Hi there Jewelry Makers! Just wanted to let you know about a few upcoming changes in the next couple of months. In the past, I’ve often delayed posting until I had time to write up a truly informative (and sometimes rather long) article, product review or DIY jewelry shop review.

I’m going to start mixing in some shorter posts in the future that will just give a really brief overview of the topic or product, hopefully with links so that you can get delve into it more if you choose. But hopefully, this will mean more frequent posts as well since right now there is usually about 1-2 weeks between new material. I’m still going to attempt to put up tutorials and those WILL be very in-depth as usual. Those have been extremely popular so they aren’t going away. The Mailbag is also going to continue to be addressed, so keep sending in your questions.

In addition, you might notice some design changes in the next few weeks. Hopefully, we won’t have to take the website down for very long, if at all. But if you try and access pages (especially late at night) and you get errors or “updating” messages, then rest assured it’ll soon be corrected in the morning.

Thanks and Happy Holidays,
Jewelry Making @ Bloglander

Digging through the mailbag again, and this question popped out. I’ve been actually trying to work up a tutorial with several ways to make your own jump rings, but I just haven’t gotten to it yet. Actually, the real reason is I haven’t perfected that technique either!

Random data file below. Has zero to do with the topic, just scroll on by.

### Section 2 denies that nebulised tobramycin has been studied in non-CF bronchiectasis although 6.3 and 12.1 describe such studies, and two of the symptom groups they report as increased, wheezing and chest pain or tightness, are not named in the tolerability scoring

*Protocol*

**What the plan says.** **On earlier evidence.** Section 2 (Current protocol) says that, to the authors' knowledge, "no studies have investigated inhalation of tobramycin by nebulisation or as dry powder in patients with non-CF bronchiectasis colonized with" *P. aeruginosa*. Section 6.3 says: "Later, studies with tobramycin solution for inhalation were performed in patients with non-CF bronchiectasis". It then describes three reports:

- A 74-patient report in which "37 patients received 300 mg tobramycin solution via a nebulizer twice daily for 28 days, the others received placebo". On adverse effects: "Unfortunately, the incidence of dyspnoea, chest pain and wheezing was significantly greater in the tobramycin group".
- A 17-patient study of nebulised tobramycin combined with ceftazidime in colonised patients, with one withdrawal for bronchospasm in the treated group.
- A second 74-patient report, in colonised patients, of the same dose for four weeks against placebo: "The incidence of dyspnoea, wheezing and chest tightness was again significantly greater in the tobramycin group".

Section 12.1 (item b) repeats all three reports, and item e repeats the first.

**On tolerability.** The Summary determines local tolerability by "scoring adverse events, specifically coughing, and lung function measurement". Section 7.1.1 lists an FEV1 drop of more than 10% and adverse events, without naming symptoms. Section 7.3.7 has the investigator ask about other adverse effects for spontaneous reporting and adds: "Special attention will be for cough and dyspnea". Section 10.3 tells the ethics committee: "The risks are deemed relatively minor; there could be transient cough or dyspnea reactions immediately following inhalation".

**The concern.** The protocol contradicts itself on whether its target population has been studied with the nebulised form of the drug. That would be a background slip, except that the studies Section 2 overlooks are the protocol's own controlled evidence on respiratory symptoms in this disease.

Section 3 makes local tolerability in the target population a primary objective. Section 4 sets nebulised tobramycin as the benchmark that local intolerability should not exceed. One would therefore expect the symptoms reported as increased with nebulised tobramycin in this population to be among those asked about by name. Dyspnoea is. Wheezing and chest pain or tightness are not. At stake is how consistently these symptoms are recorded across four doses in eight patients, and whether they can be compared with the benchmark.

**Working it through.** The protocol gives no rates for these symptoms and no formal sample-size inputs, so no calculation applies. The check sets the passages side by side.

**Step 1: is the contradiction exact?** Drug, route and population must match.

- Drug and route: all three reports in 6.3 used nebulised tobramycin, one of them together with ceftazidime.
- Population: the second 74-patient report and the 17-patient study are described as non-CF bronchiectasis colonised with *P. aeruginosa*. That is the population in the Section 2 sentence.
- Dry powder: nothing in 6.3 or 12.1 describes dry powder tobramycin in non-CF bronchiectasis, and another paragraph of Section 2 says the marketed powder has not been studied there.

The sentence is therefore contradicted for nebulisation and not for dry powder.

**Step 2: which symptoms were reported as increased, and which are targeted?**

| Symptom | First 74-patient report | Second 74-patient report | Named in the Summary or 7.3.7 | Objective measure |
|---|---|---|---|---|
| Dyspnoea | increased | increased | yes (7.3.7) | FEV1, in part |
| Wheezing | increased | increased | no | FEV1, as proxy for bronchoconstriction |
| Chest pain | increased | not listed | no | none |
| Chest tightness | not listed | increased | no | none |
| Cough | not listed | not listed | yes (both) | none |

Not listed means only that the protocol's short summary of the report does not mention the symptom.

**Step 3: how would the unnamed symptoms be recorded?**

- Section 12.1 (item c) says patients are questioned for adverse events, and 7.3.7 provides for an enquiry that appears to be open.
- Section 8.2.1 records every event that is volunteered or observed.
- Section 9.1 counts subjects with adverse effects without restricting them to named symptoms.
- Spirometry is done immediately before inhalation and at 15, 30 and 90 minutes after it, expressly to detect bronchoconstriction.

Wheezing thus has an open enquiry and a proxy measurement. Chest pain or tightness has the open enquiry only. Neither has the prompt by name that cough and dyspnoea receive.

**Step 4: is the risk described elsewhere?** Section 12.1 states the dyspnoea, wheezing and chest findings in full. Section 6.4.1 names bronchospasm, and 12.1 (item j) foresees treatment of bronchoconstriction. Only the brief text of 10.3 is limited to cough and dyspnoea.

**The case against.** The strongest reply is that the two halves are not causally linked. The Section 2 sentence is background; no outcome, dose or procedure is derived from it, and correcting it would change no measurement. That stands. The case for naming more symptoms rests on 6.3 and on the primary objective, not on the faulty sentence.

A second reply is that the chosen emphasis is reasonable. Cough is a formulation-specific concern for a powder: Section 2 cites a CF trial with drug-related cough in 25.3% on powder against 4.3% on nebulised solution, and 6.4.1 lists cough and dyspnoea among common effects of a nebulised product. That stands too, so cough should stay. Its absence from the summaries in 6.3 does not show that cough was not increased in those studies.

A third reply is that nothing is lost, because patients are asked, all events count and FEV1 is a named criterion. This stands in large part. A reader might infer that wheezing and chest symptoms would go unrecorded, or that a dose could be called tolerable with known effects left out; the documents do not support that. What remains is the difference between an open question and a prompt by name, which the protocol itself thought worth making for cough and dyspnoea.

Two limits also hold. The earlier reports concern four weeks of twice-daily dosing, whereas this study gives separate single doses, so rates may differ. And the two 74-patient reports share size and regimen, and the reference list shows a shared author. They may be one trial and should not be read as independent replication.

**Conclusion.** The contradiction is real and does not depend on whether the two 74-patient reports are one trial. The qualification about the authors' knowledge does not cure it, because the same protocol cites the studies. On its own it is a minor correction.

From the Bloglander Jewelry Making Mailbag:

Brenda M. writes: “I would like to know if 18 gauge wire, not silver, is strong enough to make jump rings out of? Thanks!”

Bloglander Jewelry Making says: As far as I know, it should be fine. In fact I think many times that base metal wire might even be more rigid than full soft or half hard silver wire. The base metal is often more brittle, though. As far as gauge size goes, I’ve made it with anything smaller than 22 gauge.

One issue with base metal is that the jump ring “ends” may be sharp when cut, and I don’t know if it’s as easy to file down base metal as it is silver. I haven’t tried filing either (it might not even be necessary to file it if the wire isn’t cut at such an acute angle) so I might be wrong about this.

I suppose it would also depend upon the application and whether the jump ring is required to support stress or force. For example, for use in earrings you could get away pretty thin wire. For chunky necklaces, however, I wouldn’t use really thin wire. Actually, a bigger concern might be the fact that the jump rings aren’t soldered so you have a chance of the connector slipping out through the opening if they aren’t closed correctly (refer to this article on opening and closing jump rings).

Depending on the application, it may be worth it just to buy them if you need the quality to be consistent. Above are store-bought jump rings, nickel plated base metal on left, silver on right. For making the jump rings, I know Beadalon sells a really simple device for it that’s about $10. It has 4 metal mandrells for wrapping wire around, and a plastic doohickey base for winding it. Try Rings & Things for more info.